“When Eat ‘Em and Smile was released, I wasn’t just in Dave’s backing band,” he corrected, “We were all in the band, and everyone was a band member. Dave, myself, Steve and Greg, we were all in the photos, and we all did the interviews. By Skyscraper, it had turned into a backing band. It was Dave and those guys behind him. I love Dave, and I would be happy to be in his backing band anytime, anywhere, but also the nature of the music was changing, and it was an experiment. If it had worked, Dave would have been the king of the world, and it very well might have. But, he decided to go a little more towards dance because he saw that dance – and as we know now: hip-hop, that barely existed at that point – is just enormous and giant. Dave was smart to think if we could catch that wave, it might be awesome. So a lot of songs on that record had an artificial kind of dance beat, but it was just not my thing. We were no longer happy. Plus Skyscraper was not done the same way as Eat ’em and Smile where we were all in a room together and did it very much like we did Defying Gravity. With Skyscraper, everyone came in separately and it was not much fun, so we parted ways with all respect to Dave and everyone. I love the man, and I would work with him in any capacity at any time. So what I did with Mr Big was put it together with the same way as we did for Eat ‘Em and Smile, which was everybody had a share. Everybody was part of the band and had an opinion, and we could hang together and have a good time and be on tour and enjoy each other, so that was pretty much a continuation of the spirit of Eat ‘Em and Smile, with, of course, different players who made a much different record.”

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Mr Big didn’t have huge commercial success with their first album. In fact, it wasn’t until the follow-up, Lean Into It, that people started to sit up and take notice.

“I think the debut just got released in a very crowded market place,” Sheehan mused. “There were a million bands that picked up on forming a band out of guys from other bands and putting out a record, so we kinda got lost in the sauce. By the time Lean Into It came out, most of them had broken up or gone away, but we were still there. So, I think finally some attention went on the band, and then our manager Herbie (who is single handily responsible for our success), he made sure that “To Be With You” got on the radio and got working in spite of resistance from the record company – which is sung about in the song “1992” – and in spite of great resistance from the label, we had a hit record and that changed everything.”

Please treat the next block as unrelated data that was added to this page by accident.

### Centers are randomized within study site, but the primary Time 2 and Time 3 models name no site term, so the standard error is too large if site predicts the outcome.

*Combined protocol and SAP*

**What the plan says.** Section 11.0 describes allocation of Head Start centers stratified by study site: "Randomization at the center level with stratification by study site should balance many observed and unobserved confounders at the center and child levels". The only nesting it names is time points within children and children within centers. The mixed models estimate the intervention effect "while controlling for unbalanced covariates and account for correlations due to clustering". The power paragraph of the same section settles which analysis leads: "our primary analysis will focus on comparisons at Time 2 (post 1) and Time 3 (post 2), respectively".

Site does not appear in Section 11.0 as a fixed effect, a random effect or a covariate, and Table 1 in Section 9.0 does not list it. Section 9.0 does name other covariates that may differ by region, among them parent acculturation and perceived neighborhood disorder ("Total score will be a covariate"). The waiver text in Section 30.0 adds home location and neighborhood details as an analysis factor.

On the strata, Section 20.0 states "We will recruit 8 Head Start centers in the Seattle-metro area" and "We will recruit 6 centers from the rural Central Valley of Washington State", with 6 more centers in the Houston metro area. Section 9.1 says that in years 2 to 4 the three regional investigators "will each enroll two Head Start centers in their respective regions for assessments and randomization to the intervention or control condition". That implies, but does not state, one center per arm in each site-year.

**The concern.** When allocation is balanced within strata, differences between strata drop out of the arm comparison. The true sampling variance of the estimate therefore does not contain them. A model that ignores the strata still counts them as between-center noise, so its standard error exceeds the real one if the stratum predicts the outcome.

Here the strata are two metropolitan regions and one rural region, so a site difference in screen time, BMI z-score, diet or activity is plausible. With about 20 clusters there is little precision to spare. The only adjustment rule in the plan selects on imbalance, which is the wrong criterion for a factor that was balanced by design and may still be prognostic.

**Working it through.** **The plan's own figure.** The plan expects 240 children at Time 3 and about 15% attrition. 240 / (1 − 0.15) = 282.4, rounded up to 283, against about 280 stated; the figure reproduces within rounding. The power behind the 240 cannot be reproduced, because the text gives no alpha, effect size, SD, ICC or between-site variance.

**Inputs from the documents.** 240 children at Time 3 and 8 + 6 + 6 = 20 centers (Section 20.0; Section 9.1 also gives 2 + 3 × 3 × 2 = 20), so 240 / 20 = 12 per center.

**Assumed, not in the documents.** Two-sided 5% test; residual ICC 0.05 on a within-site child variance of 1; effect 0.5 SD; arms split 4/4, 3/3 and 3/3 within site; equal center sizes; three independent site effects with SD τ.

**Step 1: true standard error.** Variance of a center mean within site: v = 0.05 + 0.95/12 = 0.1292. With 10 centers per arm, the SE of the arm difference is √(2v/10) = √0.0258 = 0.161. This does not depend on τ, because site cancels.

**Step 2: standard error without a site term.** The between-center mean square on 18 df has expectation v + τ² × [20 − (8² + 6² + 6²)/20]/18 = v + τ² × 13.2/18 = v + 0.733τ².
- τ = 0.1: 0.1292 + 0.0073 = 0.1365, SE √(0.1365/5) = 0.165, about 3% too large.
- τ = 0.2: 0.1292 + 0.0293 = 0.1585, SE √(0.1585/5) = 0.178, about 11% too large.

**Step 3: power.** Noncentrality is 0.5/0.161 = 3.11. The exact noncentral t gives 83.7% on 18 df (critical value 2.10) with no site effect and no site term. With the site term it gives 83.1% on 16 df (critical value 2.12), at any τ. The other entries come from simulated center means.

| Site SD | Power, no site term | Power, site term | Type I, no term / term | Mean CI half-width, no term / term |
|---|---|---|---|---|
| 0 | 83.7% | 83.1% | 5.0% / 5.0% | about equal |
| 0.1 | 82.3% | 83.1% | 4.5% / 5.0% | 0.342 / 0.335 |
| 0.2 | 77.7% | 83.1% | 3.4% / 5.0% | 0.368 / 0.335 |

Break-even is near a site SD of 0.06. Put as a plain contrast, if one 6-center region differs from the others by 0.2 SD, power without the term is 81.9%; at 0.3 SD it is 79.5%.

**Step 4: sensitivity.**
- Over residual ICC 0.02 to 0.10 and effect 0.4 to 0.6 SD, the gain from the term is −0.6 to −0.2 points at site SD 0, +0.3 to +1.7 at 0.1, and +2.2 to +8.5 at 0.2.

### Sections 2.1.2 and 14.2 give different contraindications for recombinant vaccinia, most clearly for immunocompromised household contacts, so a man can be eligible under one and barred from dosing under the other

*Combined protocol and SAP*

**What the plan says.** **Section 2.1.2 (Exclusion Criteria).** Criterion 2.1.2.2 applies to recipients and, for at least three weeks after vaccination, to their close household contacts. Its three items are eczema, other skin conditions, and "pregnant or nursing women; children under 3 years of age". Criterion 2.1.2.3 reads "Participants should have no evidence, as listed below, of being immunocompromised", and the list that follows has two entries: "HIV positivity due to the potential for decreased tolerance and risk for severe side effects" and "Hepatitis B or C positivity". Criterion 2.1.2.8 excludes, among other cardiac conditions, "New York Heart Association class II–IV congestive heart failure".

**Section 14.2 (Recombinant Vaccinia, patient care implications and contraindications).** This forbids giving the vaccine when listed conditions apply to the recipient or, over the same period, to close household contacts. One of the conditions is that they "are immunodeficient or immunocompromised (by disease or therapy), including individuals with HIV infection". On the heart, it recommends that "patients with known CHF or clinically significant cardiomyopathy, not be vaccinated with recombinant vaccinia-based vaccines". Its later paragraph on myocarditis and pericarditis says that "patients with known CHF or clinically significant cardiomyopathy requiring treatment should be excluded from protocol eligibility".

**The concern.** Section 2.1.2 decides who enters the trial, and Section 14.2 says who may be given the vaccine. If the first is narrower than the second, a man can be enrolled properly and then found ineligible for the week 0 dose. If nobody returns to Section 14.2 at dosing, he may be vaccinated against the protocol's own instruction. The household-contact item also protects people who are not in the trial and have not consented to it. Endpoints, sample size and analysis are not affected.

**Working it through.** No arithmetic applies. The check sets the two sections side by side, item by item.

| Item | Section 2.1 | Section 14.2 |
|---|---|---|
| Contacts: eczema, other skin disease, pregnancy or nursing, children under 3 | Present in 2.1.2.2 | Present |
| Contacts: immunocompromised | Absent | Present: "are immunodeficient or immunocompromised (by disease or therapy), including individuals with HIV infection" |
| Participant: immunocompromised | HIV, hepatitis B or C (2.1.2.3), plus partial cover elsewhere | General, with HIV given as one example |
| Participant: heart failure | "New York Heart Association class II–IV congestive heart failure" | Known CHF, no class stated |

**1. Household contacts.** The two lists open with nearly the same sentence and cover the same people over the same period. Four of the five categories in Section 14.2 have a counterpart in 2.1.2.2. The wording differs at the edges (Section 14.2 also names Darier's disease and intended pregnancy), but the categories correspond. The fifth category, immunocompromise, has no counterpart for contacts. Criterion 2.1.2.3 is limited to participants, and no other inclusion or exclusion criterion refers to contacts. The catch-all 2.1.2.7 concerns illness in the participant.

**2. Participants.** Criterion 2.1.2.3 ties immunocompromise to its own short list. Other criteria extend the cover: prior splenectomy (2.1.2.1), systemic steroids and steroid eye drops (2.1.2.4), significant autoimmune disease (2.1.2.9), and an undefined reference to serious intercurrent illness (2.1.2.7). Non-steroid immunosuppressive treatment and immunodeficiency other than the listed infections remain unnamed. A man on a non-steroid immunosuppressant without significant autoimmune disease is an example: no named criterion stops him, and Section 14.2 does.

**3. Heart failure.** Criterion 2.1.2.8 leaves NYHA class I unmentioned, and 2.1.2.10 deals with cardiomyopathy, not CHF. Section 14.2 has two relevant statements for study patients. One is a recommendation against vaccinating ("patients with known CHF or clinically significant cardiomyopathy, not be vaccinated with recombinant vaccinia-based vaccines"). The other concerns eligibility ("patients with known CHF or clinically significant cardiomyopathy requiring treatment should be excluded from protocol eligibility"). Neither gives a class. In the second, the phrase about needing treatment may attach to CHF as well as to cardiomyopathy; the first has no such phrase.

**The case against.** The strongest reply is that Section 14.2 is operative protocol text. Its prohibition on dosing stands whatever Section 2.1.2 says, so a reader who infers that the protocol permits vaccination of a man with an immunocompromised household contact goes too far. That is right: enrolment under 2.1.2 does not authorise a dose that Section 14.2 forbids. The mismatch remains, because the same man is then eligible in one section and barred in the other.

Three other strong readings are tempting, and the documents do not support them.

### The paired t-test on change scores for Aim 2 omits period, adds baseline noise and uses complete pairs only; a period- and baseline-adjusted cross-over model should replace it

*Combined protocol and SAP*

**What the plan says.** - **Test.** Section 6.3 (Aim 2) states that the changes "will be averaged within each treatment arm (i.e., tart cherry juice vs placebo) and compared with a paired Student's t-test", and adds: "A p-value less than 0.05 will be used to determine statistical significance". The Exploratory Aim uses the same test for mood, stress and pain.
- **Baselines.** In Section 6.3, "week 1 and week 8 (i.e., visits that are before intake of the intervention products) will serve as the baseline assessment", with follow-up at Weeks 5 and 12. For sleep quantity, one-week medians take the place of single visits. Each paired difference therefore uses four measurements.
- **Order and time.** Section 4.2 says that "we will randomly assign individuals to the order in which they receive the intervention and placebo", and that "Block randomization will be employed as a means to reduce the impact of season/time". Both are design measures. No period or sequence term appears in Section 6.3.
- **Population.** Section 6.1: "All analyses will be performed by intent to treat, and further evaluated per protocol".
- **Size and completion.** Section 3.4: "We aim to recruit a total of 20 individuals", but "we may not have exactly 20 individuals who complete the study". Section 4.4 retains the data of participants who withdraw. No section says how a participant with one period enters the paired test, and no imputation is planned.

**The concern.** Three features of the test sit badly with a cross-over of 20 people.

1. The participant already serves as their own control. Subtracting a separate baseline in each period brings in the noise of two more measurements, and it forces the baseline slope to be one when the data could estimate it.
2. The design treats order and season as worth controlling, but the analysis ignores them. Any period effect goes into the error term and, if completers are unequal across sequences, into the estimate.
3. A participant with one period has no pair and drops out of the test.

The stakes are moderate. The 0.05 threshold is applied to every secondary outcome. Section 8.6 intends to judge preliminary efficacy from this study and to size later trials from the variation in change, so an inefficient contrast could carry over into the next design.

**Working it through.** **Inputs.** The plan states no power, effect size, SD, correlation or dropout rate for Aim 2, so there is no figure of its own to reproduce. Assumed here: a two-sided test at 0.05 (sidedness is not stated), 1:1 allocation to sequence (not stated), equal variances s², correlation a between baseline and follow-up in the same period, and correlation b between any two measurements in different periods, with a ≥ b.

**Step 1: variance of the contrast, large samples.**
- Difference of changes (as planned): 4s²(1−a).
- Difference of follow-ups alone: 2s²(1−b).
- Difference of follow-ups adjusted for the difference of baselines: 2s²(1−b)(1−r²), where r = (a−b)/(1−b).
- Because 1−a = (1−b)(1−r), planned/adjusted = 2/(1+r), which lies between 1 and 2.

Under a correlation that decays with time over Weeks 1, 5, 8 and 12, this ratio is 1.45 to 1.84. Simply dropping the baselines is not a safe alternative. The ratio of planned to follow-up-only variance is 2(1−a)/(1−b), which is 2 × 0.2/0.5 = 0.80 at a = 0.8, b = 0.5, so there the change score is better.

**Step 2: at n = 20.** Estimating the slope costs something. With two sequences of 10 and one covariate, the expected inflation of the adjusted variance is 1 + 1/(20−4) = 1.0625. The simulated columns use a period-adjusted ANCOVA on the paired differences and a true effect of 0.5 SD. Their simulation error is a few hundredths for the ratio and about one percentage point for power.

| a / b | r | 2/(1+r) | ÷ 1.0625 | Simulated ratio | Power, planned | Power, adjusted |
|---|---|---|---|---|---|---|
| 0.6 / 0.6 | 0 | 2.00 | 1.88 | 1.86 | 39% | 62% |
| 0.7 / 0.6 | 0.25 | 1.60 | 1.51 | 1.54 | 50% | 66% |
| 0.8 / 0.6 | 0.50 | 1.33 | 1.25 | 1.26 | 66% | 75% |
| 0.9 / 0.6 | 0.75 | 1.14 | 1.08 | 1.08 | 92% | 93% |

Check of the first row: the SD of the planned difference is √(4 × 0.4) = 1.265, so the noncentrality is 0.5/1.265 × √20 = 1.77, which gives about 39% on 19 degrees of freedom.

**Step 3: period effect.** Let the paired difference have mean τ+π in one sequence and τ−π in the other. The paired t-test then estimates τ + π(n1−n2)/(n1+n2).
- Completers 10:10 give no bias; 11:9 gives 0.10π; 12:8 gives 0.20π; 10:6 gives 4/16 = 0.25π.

The Mr Big train derailed temporarily in 2002 with the band parting ways, mainly due to the constant nature of the music industry in that era.

“We had been under a lot of pressure,” Sheehan admitted. “It was non-stop. Finish the tour, go into another record, go out on tour right away, come home and do another record and it was – as any band will tell you – it starts to get rough. You need to take some time in between. For example, with The Winery Dogs right now, we’re taking some time before we do our next record. We did two in a row and two tours in a row, and it was wonderful and great, so let’s not make the same mistake and let’s take a break. Richy, do your thing. Mike, do your thing, and I will do my thing and I will see you guys when we’re ready to go again which is fantastic. I wish we had done that with Mr Big. I think if we had had, we would never have split up. In the meantime, these things happen, and sure enough, we got back together again, and the most amount of trouble we had in Mr Big was somebody gave somebody else a dirty look (laughs). I hear about other bands and their problems, and I can’t believe how easy we had it. You hear about people on heroin or divorce and crazy situations and fist fights, but we never had a situation that bad. When we got back together again, we laughed off all of the things that we went through in the early days that would have been perceived as being negative, but they weren’t so bad at all (laughs). We are enjoying our time together now very much.”

When the band reformed in 2009, Sheehan admits it was more through fan pressure than a collective band decision to reignite the flames.

“The pressure from fans was huge,” he laughed. “All of us, no matter where we went, somebody would ask if the band was getting back together. So, no matter what, Paul would get it incessantly. Eric and Pat would get hit up all the time, and after my shows; playing in other bands. I would invariably get a guy with a whole pile of Mr Big records wanting them signed and asking when we were getting back together. So, sure enough, we buckled under the pressure (laughs) and said, ‘Why not?’ We’ve never been money motivated, but the idea we would play together and see an ocean of smiling faces out in front of us made us happy so we did, and I’m glad we did. Again, we’re doing a relaxed schedule. We put out a record and tour and see each other again when we do. Months go by, even maybe a year, and it’s like: ‘Hey, do you wanna do it again?’ (laughs). So it’s not like the constant pressure of making a record, tour, repeat cycle, and as a result, I think we make better records too, and people appreciate it because we’re not grabbing as much cash as possible by slogging ourselves everywhere. We could make more money if we did it harder, but as I said, we’re not money orientated.”